It was a dazzling moment in Egypt’s history when Akhenaten ordered the worship of a single deity – the Aten, or Disc of the Sun. but the old gods took revenge through his successors, who buried the heart of his city beneath a sea of cement. The religion of ancient Egypt embraced a pageant of human and half-human deities, from Isis, the horned goddess, and Osiris, lord of the dead, to hawk-faced Horus, and Thoth, god of intelligence, depicted with the beak of an ibis. Scores of lesser divinities were also worshipped – snake-gods, cat-gods, jackal-gods – in a long tradition derived from ancient cults. Their worship bonded Egyptian society for thousands of years. During the reign of Amenhotep IV (1379-1362 BC) the pantheon was swept aside. The pharaoh ordered that only one god was to be worshipped: the Sun, or more properly, the Aten (‘Disc of the Sun’). The new monotheistic religion was revolutionary, exalting universal harmony, the beauty of nature, and love among all mankind – and represented nothing less than a cultural revolution.
When the renegade pharaoh mounted the throne, Egypt was at the height of its power. Since the founding of the18th dynasty in 1570 BC – the beginning of the era known as the New Kingdom – Egyptian wealth and might had grown immeasurably. The nation ruled the largest empire the world had yet seen, encompassing Upper and Lower Egypt and the greater part of Nubia, beyond the fourth cataract of the Nile to the south. The empire received tributes from subject kingdoms, and Thebes, the capital, become a city of fabulous riches. Much of the wealth reached the priests of the capital’s main deity, Amun – ‘The Hidden One’. The figure of Amun encompassed many divinities, most notably Ra (the Sun), and the gods of war and conquest. His cult was Egypt’s official religion, and his Temple of Karnak at Thebes becomes one of the biggest religious complexes ever built. The priests of Amun wielded immense power – enough to threaten the throne.
By the time of Amerhotep III, decadence was beginning to taint Egyptian society. The empire’s frontiers seemed secure, and warlike skills were neglected. Art had become more mannered, and the religious monopoly of Amun was breaking down. Amid the wealth and splendour of the civilization, a feeling of disquiet pervaded. The name of Aten, Disc of the Sun, first appeared on some monuments as another title for the Sun god, Ra. The cult may have been given royal sponsorship in an attempt to break the powerful grip of the established priesthood on Egypt’s political lift. It was in this setting that the drama of Akhenaten unfolded – a drama which was to shake Egyptian society to its roots.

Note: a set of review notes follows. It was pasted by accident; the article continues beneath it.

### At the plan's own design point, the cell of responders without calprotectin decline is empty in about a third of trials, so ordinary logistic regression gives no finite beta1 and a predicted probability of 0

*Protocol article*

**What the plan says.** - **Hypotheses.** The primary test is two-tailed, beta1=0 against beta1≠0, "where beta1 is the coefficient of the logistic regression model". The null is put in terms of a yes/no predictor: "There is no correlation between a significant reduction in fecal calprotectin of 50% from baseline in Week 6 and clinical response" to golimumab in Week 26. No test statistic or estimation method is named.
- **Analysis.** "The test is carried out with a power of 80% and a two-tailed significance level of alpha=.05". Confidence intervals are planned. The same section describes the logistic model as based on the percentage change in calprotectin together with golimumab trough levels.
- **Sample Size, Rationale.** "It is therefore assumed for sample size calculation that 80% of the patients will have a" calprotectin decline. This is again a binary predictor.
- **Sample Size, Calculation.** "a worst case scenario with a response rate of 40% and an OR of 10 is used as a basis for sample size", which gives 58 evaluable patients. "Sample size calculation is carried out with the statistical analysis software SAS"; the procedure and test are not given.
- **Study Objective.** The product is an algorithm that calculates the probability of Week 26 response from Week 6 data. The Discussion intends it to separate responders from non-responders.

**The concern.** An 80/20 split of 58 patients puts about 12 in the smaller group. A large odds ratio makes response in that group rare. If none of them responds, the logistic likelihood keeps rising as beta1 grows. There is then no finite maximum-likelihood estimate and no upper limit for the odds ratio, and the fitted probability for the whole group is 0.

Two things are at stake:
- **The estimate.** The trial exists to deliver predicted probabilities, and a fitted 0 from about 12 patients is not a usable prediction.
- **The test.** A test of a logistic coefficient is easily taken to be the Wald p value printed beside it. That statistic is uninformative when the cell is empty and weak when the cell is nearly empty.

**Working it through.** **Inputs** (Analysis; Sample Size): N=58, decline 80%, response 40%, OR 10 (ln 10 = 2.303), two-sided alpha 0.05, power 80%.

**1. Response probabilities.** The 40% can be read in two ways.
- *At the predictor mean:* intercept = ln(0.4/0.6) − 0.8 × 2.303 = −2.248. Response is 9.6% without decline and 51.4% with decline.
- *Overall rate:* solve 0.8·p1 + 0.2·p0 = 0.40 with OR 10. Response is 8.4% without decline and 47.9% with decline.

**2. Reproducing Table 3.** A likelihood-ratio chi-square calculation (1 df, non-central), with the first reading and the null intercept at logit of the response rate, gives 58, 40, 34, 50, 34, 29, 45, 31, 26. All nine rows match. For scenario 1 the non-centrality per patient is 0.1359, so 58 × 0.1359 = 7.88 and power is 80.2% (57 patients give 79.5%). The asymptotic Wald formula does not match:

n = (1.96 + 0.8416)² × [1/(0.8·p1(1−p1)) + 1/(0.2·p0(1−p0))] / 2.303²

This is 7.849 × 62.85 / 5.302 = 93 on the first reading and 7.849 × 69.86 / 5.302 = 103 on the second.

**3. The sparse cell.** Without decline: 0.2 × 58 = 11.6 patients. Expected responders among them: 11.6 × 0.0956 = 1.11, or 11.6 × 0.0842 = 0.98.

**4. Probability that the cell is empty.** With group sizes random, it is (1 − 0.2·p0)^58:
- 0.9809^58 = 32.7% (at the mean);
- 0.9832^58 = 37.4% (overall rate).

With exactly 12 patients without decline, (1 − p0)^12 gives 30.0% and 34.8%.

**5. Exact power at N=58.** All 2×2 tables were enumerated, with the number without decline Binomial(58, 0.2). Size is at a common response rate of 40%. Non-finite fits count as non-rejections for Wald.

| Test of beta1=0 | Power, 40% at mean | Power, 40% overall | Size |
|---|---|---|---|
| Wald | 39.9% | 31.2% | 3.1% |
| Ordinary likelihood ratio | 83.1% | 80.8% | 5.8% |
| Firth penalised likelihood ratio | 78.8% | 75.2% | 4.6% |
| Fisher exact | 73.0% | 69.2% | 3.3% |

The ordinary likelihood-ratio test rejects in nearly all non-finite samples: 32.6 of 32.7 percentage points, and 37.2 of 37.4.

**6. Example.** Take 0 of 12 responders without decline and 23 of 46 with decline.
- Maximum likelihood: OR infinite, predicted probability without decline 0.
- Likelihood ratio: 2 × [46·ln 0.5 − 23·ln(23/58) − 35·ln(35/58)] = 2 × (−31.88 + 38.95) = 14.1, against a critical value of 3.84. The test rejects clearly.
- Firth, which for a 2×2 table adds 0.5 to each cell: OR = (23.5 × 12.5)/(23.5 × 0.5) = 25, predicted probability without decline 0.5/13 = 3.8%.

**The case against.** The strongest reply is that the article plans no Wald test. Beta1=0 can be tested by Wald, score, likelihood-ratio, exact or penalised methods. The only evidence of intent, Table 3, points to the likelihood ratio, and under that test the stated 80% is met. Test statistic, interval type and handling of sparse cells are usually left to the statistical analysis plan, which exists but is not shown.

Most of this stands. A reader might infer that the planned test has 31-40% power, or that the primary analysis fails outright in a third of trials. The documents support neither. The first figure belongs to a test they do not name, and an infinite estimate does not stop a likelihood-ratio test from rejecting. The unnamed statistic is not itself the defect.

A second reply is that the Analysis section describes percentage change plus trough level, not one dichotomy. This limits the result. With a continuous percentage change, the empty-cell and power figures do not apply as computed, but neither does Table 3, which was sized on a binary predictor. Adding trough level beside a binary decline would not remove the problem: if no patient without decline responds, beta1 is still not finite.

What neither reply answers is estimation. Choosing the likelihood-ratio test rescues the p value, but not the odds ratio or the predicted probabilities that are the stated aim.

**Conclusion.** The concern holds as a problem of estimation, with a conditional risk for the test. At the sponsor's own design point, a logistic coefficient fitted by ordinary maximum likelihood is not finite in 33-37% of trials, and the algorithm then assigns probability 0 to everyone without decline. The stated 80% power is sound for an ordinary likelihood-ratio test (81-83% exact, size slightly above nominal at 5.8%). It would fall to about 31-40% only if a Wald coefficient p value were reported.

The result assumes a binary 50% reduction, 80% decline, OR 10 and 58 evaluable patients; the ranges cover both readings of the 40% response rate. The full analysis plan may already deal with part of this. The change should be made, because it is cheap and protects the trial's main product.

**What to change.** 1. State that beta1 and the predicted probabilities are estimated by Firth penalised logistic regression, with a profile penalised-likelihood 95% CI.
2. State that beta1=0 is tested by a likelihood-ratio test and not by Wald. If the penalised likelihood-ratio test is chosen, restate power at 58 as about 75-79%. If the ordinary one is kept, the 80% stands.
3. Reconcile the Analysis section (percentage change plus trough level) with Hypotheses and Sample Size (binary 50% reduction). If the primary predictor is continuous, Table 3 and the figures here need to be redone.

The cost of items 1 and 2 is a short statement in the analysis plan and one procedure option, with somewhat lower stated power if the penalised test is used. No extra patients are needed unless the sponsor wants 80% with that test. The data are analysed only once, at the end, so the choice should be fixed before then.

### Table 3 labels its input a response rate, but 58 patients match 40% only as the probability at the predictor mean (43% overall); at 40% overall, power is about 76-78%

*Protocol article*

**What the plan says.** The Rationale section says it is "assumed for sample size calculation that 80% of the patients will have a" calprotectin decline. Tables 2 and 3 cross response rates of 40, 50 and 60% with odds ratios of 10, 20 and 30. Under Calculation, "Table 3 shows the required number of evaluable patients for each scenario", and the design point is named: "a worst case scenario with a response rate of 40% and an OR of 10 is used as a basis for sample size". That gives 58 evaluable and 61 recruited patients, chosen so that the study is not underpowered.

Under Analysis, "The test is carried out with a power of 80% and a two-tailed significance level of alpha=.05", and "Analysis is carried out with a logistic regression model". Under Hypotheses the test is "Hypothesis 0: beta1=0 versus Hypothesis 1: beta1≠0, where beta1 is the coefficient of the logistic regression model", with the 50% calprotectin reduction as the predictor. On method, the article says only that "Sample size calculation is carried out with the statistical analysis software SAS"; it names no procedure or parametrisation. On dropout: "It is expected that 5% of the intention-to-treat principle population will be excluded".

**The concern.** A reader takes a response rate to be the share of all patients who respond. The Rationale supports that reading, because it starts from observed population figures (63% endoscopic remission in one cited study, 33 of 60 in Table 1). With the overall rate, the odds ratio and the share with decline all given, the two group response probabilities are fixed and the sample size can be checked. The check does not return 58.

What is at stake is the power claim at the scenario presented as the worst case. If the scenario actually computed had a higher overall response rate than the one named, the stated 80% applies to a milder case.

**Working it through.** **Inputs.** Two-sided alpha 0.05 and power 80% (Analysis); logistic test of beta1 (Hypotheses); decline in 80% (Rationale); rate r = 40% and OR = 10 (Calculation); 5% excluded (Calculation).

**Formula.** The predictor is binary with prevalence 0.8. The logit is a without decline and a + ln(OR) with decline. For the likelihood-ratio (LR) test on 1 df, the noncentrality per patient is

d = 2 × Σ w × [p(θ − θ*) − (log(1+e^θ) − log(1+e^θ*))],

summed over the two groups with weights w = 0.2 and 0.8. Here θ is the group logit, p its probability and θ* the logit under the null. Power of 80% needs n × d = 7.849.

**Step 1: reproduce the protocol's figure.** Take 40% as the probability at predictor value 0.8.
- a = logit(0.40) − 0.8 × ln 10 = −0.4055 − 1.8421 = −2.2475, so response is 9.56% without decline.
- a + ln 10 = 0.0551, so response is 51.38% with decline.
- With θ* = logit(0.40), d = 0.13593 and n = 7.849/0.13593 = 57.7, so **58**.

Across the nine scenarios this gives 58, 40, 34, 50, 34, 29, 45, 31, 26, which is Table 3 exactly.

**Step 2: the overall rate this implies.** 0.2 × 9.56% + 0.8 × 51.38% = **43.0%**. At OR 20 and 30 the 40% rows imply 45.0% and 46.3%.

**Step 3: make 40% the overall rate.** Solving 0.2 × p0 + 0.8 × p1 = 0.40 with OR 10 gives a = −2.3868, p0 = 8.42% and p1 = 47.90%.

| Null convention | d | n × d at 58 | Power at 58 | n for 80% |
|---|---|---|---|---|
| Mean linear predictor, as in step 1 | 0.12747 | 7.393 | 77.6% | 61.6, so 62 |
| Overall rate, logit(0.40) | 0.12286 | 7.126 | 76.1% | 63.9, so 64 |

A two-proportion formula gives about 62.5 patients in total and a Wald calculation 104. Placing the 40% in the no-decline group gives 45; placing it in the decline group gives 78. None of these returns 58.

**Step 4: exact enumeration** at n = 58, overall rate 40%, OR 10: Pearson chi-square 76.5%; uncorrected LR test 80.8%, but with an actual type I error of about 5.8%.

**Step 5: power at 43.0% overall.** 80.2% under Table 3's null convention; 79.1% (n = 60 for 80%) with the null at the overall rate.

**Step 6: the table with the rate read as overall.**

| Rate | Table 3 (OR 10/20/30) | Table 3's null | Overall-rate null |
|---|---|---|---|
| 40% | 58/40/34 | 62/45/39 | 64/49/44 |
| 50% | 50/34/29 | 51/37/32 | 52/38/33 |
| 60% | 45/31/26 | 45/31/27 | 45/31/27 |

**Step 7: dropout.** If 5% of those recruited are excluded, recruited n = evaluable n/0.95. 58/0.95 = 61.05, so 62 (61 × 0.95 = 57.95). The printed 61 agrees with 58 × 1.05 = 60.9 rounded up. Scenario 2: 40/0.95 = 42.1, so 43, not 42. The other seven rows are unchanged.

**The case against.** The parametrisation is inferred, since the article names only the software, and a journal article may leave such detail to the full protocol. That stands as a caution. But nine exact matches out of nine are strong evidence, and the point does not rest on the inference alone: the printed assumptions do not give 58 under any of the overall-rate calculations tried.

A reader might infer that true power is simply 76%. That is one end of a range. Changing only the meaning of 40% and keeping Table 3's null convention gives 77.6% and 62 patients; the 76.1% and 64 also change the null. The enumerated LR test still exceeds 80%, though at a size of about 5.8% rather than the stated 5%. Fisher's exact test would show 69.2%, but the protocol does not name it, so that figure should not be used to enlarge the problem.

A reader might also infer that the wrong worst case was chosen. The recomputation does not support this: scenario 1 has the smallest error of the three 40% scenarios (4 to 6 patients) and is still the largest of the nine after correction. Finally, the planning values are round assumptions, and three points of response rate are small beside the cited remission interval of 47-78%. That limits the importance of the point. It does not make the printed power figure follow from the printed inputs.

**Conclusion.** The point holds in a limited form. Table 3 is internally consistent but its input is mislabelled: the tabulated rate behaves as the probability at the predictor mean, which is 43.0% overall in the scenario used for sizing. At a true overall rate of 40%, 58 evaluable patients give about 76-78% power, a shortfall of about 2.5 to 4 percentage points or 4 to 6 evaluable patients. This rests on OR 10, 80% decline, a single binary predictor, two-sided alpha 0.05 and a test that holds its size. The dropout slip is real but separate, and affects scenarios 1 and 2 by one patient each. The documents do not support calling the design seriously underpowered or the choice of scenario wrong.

Amenhotep IV came to the throne in 1379 BC surrounded by all the usual pomp and ceremony of the established cult of Amun – even the name Amenhotep means ‘Amun is content’. But the new pharaoh had a particular zeal for Sun worship. Amenhotep began installing monuments dedicated to Aten in the Temple of Amun at Karnak. This must have stirred a whirlwind of fury among the established priesthood. As the pharaoh’s religious ardour increased, he began closing he temples of Amun and persecuting the priests. The name of the god was obliterated from monuments throughout the country, and Amenhotep decided to take a new name, Akhenaten, ‘He who is pleasing to Aten’.
It was not only the cult of Amun which was disbanded; those of the other ancient deities – Isis and Osiris, Horus and Thoth – were swept away, too. At the expense of a company of gods who had coexisted since the dawn of Egyptian civilization, Akhenaten imposed monotheism: the belief in a single, universal deity. He dismantled an entire universe, leaving the vulnerable Egyptians protected only by the blank gaze of a celestial disc.
The strength of the pharaoh’s religious beliefs suggests some kind of personal revelation. A great hymn surviving from the period, which may have been composed by Akhenatem, reveals a fresh and sparkling vision of the world. It is a paean to the supreme life force, the Sun, and names Akhenaten as the son of the solar divinity – the sole intermediary between mankind and the divine:
‘You arise in beauty in the horizon of the sky, oh living Aten, creator of life… Earth lights up when you appear on the horizon, Aten who shines throughout the day. ‘You chase the darkness and bless us with your rays. The two countries (Upper and Lower Egypt) rejoice. The people awaken, they stand upright. ‘It is you who have caused them to raise… trees and plants grow green. The birds fly from their nests, praising your spirit with their wings. All creatures leap in frolic… ‘No one knows you but your son Neferkheperure Waenre (another name for Akhenaten). You have informed him of your ways and of your power.’